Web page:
Ever resisted a fad for a long time because you didn’t like it or it seemed frivolous only to try it later and discover that you had been missing out the whole time?
I have a list of things that I resisted to my own detriment (yoga pants and sushi top the list) but one that I’ve known and loved for years is Matcha Tea. I had a friend in high school who was from Japan and she introduced me to this amazing powdered green tea known as Matcha.
It has gained popularity lately, though many modern mentions of Matcha ignore the rich culture and traditional preparation that typically accompany matcha tea brewing.
What is Matcha?
Matcha is a special type of powdered green tea that is grown and produced in Japan (in most cases). The green tea leaves are shaded from the sun for the last few weeks of their growth, increasing the chlorophyll content and creating a gorgeous green color. Then, the leaves are carefully ground with stone grinding wheels to produce a fine powder.
The powder can then be used to brew an antioxidant rich frothy green tea or in recipes like smoothies or baking. Unlike other types of teas, the green tea powder is not strained out before consuming, so you are consuming the entire leaf, making Matcha more potent than other tea varieties. In fact, only 1/2 tsp is needed to brew a traditional cup of Matcha.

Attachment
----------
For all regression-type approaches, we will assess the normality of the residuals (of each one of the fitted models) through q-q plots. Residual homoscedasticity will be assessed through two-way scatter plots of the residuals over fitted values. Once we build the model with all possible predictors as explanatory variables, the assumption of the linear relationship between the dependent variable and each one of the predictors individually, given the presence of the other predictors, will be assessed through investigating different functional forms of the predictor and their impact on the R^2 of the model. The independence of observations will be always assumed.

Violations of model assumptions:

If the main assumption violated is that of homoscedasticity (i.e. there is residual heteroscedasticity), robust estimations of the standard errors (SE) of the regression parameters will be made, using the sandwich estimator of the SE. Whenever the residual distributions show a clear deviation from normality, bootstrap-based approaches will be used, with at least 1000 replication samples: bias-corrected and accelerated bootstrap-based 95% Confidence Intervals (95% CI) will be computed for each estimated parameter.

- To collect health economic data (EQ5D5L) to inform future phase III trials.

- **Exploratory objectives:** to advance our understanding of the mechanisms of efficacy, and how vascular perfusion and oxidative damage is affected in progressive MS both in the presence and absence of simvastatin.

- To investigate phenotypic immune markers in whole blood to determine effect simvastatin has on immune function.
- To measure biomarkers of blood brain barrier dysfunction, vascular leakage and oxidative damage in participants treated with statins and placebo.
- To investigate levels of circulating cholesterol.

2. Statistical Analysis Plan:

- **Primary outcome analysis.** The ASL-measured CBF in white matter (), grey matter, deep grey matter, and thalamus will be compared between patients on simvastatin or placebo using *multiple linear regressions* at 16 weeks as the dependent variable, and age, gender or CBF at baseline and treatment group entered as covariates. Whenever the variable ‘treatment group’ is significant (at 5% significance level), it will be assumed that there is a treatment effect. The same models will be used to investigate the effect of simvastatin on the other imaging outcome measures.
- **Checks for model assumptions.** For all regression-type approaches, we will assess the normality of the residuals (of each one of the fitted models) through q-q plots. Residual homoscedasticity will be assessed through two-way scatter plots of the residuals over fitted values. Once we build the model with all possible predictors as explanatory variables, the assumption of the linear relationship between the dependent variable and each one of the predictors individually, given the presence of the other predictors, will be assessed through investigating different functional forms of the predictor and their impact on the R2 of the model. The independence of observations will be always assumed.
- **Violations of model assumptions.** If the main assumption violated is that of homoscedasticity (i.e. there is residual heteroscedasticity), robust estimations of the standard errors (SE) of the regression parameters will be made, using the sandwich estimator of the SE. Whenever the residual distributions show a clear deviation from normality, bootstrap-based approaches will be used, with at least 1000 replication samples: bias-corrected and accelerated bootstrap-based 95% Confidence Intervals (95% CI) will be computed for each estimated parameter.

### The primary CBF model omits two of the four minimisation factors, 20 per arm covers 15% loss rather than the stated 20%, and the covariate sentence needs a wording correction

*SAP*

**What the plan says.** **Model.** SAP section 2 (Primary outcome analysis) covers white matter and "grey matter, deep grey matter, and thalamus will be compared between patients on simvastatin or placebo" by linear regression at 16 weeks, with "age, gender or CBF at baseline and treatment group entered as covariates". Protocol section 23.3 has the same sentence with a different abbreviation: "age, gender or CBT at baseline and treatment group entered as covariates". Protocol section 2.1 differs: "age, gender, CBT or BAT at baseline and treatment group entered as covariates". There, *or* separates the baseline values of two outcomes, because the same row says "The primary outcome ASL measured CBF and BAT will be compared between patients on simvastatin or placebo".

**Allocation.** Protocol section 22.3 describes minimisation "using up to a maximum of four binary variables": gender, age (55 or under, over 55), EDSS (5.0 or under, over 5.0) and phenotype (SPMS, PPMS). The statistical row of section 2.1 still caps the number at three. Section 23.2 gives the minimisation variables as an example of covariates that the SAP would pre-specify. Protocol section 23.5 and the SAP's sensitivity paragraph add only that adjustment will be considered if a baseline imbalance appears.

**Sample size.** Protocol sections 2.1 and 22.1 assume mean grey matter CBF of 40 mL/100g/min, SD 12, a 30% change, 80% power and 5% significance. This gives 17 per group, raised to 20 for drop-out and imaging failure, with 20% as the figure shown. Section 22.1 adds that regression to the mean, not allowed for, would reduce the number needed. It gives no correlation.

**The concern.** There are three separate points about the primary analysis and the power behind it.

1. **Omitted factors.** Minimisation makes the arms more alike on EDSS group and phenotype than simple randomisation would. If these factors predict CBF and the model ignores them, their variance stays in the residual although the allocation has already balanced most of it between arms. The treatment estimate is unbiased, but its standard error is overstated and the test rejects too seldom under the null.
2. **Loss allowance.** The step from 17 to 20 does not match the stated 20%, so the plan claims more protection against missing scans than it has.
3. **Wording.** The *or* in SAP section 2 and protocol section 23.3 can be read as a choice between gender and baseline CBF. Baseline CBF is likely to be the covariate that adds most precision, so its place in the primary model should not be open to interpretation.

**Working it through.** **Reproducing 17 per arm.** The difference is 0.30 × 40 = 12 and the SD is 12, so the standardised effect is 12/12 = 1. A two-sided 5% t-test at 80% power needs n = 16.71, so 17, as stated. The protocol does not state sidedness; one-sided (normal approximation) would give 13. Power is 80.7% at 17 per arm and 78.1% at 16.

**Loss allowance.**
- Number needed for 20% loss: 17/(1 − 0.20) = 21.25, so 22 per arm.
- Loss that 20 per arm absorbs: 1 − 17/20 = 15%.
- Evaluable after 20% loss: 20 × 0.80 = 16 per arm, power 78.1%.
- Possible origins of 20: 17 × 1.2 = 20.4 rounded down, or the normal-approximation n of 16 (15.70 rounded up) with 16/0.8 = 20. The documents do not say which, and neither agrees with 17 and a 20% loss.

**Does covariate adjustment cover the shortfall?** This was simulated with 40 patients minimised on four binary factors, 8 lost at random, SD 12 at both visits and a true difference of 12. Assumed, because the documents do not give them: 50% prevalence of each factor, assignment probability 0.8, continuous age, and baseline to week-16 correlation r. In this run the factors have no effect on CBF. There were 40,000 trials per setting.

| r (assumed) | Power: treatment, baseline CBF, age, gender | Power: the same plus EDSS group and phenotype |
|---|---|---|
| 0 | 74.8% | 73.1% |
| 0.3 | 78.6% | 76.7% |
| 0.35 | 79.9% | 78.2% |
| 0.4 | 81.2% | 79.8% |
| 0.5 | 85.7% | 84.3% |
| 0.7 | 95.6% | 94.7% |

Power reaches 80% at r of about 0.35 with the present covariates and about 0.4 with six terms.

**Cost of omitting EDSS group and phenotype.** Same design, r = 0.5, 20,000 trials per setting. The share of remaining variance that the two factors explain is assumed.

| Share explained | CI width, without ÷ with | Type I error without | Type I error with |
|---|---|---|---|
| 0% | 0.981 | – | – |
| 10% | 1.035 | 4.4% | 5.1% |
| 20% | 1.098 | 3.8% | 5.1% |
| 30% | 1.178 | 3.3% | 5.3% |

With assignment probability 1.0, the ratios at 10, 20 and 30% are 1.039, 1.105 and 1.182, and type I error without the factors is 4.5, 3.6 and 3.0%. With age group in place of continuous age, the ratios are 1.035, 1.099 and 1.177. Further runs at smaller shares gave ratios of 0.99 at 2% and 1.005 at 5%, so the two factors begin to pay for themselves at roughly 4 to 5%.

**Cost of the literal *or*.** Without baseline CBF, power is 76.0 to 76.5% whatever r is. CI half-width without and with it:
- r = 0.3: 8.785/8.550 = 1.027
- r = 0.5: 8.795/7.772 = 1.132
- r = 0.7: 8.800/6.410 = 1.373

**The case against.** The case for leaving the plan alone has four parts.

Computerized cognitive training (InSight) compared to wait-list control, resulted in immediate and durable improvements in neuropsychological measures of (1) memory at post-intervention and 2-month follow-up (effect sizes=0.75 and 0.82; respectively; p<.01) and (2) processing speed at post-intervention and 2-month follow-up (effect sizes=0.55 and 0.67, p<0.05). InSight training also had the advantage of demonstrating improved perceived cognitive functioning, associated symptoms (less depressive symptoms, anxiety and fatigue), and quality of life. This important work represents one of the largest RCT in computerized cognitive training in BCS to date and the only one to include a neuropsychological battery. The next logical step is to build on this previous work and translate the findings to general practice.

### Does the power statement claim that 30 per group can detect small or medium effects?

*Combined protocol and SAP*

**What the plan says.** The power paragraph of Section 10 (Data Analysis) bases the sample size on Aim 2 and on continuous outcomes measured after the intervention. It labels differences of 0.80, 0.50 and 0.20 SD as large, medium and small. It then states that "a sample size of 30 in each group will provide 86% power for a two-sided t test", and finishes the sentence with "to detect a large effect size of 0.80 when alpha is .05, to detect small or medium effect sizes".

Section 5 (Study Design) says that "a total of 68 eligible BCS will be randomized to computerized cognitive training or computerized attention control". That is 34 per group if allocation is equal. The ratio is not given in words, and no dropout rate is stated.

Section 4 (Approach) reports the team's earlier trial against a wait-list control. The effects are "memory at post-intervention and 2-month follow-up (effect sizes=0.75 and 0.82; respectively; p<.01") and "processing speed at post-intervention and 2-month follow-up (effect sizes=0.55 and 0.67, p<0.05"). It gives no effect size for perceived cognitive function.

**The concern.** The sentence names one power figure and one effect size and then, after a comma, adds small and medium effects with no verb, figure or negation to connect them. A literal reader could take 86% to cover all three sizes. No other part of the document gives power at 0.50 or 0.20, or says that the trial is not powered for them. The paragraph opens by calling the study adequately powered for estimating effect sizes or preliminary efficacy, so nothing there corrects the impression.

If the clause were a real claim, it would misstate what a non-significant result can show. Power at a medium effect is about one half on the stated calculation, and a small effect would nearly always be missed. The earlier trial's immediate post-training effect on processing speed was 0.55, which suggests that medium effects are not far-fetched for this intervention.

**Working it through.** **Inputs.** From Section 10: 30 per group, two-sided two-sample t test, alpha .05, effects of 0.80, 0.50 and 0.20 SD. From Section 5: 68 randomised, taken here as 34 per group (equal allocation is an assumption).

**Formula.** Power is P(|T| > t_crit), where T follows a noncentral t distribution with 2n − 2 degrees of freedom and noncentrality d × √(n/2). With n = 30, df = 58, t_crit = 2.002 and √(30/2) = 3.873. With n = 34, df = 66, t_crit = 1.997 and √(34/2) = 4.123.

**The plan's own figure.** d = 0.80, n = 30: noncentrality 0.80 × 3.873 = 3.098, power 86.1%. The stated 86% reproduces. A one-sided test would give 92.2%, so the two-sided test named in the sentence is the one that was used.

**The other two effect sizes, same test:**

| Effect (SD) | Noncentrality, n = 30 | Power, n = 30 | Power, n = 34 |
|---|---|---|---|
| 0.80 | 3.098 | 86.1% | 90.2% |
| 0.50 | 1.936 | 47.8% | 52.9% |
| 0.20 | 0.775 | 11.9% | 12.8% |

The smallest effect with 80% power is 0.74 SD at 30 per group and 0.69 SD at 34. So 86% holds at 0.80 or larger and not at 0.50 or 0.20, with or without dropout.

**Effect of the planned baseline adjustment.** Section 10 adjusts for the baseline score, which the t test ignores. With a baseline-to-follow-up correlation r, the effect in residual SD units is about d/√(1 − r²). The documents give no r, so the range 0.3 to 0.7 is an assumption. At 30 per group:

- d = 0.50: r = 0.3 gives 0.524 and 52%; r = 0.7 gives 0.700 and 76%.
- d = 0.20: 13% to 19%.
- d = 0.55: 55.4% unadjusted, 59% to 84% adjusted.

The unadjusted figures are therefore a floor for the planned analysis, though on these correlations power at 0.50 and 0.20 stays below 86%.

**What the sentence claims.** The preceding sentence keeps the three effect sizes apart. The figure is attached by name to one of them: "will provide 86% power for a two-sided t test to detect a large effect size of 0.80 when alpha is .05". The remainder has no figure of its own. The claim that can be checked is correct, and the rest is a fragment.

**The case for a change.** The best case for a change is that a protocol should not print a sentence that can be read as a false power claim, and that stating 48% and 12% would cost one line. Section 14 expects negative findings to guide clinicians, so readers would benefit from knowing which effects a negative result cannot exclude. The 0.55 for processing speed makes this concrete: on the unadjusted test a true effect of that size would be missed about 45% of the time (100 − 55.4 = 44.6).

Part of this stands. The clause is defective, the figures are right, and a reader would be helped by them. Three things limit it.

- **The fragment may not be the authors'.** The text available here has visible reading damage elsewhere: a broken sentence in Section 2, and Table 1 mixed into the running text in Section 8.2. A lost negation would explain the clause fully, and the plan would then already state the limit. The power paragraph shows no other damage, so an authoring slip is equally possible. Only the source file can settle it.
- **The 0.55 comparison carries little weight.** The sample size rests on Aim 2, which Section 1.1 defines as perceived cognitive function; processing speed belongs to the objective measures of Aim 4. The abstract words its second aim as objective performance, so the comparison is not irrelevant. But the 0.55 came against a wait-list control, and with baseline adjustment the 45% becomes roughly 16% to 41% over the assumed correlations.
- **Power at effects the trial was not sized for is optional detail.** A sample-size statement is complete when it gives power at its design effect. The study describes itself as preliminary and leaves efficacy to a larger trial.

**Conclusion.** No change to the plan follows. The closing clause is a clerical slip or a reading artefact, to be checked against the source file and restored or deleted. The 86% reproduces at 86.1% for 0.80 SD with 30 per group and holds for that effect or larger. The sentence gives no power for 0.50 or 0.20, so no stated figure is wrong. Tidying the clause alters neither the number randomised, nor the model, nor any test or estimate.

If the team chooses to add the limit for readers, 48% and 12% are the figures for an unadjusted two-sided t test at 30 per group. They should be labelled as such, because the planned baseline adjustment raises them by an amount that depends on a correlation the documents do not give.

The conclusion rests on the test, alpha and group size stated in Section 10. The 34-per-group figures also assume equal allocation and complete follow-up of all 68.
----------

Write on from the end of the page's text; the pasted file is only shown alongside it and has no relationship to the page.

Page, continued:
History of Matcha
In the Tang Dynasty in China, green tea was powdered and dried into bricks for easy use. People could then break off a small piece of the dried tea brick and stir into hot water. This provided a shelf stable green tea that was easy to travel with.
In the 1100s, a Japanese monk brought the idea of powdered tea to Japan, and this eventually evolved into the traditional chanoyu ceremony. Though the tradition of drinking powdered green teas has lost popularity in China until recent years, the tradition has persisted in Japan. Though originally only royalty and Samurai warriors were given Matcha because it was so time consuming and expensive to produce, it is now a popular drink throughout Japan.
For Matcha, the best tea bushes are selected and shaded from the sun for 3 weeks before harvest. Then, the best leaves are selected and ground by hand to produce a fine, bright green powder.
Energy + Calm
Matcha tea is unique because the process of shading and harvesting increases the content of L-Theanine, an amino acid that helps balance the caffeine. While matcha may contain the same caffeine as other types of tea, the L-Theanine is known to create calmness without drowsiness.
Another benefit to Matcha is the high concentration of antioxidants. One study found that Matcha has 137 times the polyphenols (notably, epigallocatechin gallate (EGCG)) than regular green tea. (1) In fact, this type of green tea contains over 60x the antioxidants of spinach and 7x the antioxidants of high quality dark chocolate.
There is some evidence that these polyphenols may have a protective effect against some types of cancer.
EGCG, found in high concentrations in Matcha, has been shown to increase the rate of burning stored fat as energy, as well as decreasing the formation of new fat cells. Other studies have shown that the catechins in Matcha increase the body’s rate of calorie burning each day and offered additional fat burning benefit during exercise.